For Don McDowell, the world of science, biology and environmental research is endlessly fascinating.
“We are on the cutting edge of beginning to eliminate genetic disorders like we have eliminated viruses on the planet,” McDowell said.
“There’s so many things that we’re doing now. I love to make predictions about certain things. Some of them have come true,” McDowell, a beloved Stowe High School science teacher, said Tuesday.
His accurate predictions have included the ability to select embryos for genetic disorders and detect the likelihood that an individual will develop breast cancer years before it happens.
McDowell, who has taught at Stowe High for 32 years, is retiring this month.
Jess Wells, a science teacher at Stowe High, has learned a lot from McDowell.
“He is one of the most engaging teachers that I’ve ever seen,” she said. “He just has a way of starting to teach and it kind of just sucks all the kids in, and they immediately want to know what he has to say. They’re immediately engaged.”
“He once took my AP Environmental Science class on a field trip to a sewage treatment plant and got so excited about bacteria that most of the class feared he was going to wade straight into one of the sump tanks,” remembered Fiona Reed, now a biology student at Yale University.
“Mr. McDowell is able get the least-motivated students paying attention and interested in his lectures, not because of tight discipline, but because his excitement is infectious. Walk into any AP Bio class and you will find him throwing basketballs at students to simulate the electron transport chain of the mitochondria,” Reed said.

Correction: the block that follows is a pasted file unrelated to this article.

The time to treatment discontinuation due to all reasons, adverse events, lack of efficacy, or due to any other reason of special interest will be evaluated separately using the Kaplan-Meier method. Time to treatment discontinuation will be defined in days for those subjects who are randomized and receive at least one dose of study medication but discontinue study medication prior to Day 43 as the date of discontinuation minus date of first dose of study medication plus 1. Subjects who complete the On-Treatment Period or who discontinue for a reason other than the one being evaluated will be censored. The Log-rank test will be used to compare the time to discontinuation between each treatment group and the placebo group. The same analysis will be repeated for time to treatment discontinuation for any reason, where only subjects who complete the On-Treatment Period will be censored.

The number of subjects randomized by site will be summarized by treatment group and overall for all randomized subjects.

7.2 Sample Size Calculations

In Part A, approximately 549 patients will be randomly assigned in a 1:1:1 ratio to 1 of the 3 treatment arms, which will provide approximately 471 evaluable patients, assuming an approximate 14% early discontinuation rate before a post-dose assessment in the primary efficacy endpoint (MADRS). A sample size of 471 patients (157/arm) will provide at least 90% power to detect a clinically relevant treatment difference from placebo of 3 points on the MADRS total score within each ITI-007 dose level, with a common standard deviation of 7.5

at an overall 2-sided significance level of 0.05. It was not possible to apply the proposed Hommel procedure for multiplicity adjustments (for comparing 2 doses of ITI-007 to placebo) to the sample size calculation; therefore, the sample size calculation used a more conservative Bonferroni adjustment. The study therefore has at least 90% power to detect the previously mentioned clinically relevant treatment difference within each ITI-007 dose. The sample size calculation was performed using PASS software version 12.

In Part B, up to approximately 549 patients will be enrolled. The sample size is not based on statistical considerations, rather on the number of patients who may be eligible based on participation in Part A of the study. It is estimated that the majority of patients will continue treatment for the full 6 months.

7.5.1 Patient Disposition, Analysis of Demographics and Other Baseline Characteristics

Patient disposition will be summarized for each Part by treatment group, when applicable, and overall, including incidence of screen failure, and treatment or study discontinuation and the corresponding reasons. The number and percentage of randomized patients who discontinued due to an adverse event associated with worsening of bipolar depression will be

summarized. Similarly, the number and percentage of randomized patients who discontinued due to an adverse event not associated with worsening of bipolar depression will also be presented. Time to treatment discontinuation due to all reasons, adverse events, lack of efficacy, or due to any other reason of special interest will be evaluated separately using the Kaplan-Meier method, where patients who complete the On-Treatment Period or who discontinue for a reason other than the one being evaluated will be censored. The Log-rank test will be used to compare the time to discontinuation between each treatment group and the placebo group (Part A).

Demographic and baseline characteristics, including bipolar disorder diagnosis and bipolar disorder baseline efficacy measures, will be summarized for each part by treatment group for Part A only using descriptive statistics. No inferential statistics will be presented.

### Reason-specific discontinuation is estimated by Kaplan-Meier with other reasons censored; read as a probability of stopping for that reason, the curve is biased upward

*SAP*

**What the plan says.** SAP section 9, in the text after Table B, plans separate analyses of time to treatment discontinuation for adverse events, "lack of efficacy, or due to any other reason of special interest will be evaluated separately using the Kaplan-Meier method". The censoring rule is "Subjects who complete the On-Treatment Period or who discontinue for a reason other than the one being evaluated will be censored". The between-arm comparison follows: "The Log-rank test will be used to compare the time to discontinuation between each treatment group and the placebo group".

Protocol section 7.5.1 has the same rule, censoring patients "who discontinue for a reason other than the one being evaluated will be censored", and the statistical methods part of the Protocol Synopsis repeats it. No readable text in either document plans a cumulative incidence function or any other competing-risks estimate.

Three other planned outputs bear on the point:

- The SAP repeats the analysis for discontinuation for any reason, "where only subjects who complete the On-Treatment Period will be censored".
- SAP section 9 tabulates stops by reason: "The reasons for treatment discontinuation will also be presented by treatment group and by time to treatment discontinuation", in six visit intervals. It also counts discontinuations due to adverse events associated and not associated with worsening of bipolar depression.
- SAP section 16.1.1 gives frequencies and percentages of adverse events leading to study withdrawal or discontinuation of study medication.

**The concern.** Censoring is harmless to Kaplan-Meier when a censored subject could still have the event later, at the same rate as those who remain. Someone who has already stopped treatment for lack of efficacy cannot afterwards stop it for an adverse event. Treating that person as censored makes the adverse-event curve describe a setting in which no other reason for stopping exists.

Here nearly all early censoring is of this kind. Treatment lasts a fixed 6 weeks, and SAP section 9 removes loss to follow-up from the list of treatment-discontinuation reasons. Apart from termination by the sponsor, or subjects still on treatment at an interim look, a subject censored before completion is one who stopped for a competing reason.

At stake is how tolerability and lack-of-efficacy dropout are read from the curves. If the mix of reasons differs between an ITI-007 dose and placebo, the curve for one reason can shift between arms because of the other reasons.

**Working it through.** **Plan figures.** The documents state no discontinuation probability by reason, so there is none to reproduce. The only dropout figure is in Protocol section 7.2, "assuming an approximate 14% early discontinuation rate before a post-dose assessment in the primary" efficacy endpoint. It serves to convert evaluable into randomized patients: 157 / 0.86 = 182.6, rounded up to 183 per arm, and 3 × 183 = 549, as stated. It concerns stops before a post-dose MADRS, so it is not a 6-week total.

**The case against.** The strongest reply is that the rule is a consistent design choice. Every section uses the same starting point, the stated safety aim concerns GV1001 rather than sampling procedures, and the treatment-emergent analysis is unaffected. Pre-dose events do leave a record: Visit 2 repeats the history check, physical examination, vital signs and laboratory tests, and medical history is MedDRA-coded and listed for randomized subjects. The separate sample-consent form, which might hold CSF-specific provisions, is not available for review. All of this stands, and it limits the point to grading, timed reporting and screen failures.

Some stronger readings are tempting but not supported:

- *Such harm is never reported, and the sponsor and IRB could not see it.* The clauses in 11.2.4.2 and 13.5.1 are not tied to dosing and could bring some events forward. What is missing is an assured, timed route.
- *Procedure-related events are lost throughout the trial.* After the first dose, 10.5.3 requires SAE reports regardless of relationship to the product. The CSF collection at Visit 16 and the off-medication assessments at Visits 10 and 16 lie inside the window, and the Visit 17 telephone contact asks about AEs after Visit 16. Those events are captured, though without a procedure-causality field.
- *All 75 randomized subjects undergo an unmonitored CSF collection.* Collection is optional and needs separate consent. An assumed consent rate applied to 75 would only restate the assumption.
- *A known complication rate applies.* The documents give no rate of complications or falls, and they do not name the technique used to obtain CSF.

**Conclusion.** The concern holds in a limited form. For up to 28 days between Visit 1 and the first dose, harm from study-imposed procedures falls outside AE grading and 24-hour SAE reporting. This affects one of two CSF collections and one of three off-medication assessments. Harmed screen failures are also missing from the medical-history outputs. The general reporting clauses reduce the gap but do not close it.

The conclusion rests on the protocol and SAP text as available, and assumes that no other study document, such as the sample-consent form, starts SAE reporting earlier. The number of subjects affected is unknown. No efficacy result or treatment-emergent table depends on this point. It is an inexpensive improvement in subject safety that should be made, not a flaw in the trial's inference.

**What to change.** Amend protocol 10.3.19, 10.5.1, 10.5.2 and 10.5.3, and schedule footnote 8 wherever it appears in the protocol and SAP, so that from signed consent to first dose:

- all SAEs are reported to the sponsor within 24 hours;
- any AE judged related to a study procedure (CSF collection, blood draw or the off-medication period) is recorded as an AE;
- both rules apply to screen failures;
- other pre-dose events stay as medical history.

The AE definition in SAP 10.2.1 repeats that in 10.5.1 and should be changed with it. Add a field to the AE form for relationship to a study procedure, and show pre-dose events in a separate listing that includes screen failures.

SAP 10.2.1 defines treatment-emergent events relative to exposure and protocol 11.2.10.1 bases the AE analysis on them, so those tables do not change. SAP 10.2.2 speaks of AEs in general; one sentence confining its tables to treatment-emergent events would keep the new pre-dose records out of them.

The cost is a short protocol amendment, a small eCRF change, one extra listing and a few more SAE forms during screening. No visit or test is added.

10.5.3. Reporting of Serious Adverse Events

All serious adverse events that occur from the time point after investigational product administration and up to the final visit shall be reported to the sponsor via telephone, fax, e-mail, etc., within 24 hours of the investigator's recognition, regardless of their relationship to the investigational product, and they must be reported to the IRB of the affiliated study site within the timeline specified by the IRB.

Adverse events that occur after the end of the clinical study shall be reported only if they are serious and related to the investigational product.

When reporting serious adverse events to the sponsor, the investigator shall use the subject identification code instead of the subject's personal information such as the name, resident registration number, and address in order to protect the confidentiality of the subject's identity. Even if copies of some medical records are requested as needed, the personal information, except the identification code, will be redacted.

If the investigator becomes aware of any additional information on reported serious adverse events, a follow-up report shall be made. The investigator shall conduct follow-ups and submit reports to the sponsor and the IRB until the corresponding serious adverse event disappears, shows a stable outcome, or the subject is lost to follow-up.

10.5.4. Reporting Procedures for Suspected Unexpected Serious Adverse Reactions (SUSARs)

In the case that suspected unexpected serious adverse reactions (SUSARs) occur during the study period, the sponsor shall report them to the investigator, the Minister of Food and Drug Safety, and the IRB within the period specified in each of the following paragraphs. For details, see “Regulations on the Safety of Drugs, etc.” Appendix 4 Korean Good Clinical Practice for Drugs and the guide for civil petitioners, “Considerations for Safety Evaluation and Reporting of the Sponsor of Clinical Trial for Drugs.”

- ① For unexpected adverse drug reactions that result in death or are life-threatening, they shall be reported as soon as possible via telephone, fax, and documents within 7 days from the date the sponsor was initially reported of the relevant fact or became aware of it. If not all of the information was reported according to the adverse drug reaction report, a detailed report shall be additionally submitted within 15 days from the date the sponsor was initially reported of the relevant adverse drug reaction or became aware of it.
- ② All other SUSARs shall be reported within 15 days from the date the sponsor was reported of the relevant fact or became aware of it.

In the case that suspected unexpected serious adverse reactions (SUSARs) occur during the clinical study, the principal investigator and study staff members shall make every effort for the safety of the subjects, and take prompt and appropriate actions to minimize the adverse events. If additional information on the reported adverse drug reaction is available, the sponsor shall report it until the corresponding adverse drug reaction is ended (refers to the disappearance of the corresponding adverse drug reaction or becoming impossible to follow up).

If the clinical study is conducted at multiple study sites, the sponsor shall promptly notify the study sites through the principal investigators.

How did McDowell cultivate his teaching style?
“I guess I’m just myself,” he said. “I love biology. I can get really excited about dumb little things. I know my kids roll their eyes over the things that I get excited about, but I’m just trying to get them excited about things that otherwise can be really boring. I can be very animated at the front of the class,” he said.
One student took a video of a McDowell-led class and passed it around at the end of the school year.
“I began to see myself kind of pacing back and forth and my arms are up and down and I’m getting excited about this and excited about that. It’s not something I planned. It’s not something I think about. You kind of know when you’re on, too, as a teacher,” he said.
McDowell, who’s from Montreal, wanted to be a stream ecologist. He earned his undergraduate degree from the University of Guelph and taught a statistics lab there during his education and for a short time after graduation. Then, he went to the University of North Carolina at Chapel Hill to earn a master’s degree in stream ecology, and worked there for a few years, picking up teaching jobs on the side to earn a little more money.
He saw a number of his Ph.D. program colleagues going on to teach high school, and realized, “I could teach high school right now,” so he decided to keep working on his master’s degree but not to pursue a doctorate.
In 1985, he was on his way back to North Carolina from a trip to Vermont, where former wife Barb’s family owned a camp, when he noticed Peoples Academy in Morrisville was looking for a math teacher.
On the way back, he dropped off his application at the high school and was interviewed that day. He got the job — on condition that he take two education classes.
McDowell turned down the job; he was too busy working on his master’s thesis to take two more classes, he said.